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12 Jan 2021

Politics and Society

Since 2015, the Conservatives have constructed a new and striking coalition. To an affluent and southern core vote, the Tories have notably added Leave voters: most famously in a set of ‘Red Wall’ constituencies in more northerly parts of England.

At the 2019 General Election, Beaconsfield and Bolsover were, politically, as one. Is this new coalition politically sustainable? More particularly, has the Covid-19 pandemic created the circumstances in which it might be undone? Perhaps.

That Brexit played a large role in the formation of this coalition can be seen rather clearly using the wonderful data made available by the British Election Study (BES). Since 2014, the BES team has been surveying large and repeated samples of UK voters, allowing us to follow many respondents over many years.

During 2020, two additional surveys were fielded to a subset of BES respondents as part of the Public Assessments of Covid-19 Economic Response (PACER) project.

The BES (and PACER) data include responses to the question: ‘How likely is it that you would ever vote for each of the following parties?’ Each of the main political parties was listed and responses provided on a 0-10 scale, with 0 ‘very unlikely’ and 10 ‘very likely’.

With these data, we can assess the extent to which voters are becoming warmer or cooler to a party, even if they have not (yet) decided to change the party that they would vote for.

The first figure below shows how the average responses to this vote propensity question regarding the Conservatives has varied since 2014, broken out by those who ultimately voted Leave or Remain at the referendum. The vertical dashed lines indicate the dates of the general elections and the Brexit vote.

It shows quite clearly that, while Leave voters were always relatively more positive about the Tories than Remain voters, this became even more true in the aftermath of the referendum.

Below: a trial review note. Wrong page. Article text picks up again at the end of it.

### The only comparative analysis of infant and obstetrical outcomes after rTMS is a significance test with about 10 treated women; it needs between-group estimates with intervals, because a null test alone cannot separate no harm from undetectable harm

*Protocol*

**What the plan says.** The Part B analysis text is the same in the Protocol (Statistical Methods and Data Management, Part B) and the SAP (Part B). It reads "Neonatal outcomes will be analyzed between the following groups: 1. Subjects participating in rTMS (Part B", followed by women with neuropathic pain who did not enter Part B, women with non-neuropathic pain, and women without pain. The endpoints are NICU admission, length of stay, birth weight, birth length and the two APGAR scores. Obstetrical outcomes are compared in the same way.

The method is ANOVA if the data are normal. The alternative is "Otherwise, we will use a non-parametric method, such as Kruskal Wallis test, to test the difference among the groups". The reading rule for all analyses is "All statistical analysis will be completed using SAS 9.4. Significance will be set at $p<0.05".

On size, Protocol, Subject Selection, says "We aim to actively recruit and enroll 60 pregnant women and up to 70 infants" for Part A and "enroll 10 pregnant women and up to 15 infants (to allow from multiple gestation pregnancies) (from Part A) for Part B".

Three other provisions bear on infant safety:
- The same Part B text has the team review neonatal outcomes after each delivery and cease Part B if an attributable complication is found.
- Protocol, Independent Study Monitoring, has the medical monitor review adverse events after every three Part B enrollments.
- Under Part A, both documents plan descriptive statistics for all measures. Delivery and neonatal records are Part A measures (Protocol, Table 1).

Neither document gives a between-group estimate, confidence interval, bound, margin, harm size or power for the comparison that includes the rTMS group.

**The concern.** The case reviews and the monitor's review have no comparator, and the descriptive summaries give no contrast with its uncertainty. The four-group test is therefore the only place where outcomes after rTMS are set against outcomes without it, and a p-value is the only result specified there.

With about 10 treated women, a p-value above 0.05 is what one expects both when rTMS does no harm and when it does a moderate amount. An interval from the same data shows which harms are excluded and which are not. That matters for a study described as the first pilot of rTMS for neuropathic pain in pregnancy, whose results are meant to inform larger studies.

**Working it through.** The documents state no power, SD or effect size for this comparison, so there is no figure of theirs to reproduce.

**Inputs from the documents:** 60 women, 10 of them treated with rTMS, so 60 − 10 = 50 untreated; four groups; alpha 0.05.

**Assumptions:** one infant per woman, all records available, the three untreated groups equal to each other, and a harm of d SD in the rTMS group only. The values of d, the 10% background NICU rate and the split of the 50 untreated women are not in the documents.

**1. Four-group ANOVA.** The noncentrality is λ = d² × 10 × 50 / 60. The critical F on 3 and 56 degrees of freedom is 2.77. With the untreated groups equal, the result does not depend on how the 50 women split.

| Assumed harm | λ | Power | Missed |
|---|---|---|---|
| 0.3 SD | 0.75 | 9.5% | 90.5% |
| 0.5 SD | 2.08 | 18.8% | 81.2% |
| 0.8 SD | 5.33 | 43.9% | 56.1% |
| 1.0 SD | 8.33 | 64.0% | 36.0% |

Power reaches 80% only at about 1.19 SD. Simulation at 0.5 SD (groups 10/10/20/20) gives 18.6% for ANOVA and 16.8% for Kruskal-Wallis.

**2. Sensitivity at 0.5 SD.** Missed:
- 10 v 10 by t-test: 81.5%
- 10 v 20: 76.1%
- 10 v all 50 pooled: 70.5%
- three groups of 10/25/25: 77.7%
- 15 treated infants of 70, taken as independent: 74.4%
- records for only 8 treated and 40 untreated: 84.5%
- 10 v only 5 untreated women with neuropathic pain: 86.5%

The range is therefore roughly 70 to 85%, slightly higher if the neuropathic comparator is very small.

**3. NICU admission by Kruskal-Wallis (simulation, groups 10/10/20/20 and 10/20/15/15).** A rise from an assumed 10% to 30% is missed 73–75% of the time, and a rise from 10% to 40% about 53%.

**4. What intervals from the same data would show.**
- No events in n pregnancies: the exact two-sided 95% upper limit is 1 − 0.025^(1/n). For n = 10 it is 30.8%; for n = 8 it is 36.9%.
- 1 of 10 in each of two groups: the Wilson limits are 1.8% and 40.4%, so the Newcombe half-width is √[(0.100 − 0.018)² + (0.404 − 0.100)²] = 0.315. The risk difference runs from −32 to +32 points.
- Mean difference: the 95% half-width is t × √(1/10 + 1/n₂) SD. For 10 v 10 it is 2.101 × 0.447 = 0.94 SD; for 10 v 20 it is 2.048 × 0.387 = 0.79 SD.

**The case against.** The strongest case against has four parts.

This increased Leaver affinity for the Conservatives deflated through Theresa May’s hung Parliament, but was dramatically restored by the 2019 General Election.

The propensity of Leave voters to say they would ever vote Conservative, 2014-2020

Were previous Labour voters attracted to the Conservatives by Brexit? The next figure suggests that they were. It shows the propensity for Labour voters at the 2015 election to vote Conservative, broken out by whether they were also Leave or Remain voters.

Prior to the referendum, these two groups are indistinguishable from each other in their hostility to the idea of ever voting Tory. As soon as the referendum result is announced, the Labour-Leavers start to become much more positive about the Conservatives. This is a change that not even May’s Brexit wilderness years could fully undo.

By the 2019 election, this group is much closer to the average of the remainder group of respondents (which is, by construction, not very Labour leaning).

The propensity of all voters (black), Labour Remainers (red) and Labour Leavers (purple) to say they would ever vote ConservativeWe can see a similar story emerging by tracking the same groups of voters regarding their propensity to ever vote for Labour. While Labour-Remainers very largely stuck with the party on this measure, Labour-Leavers became clearly less positive toward the party.

Notably, the start of this development pre-dates the referendum, so Brexit is likely not the whole story, here.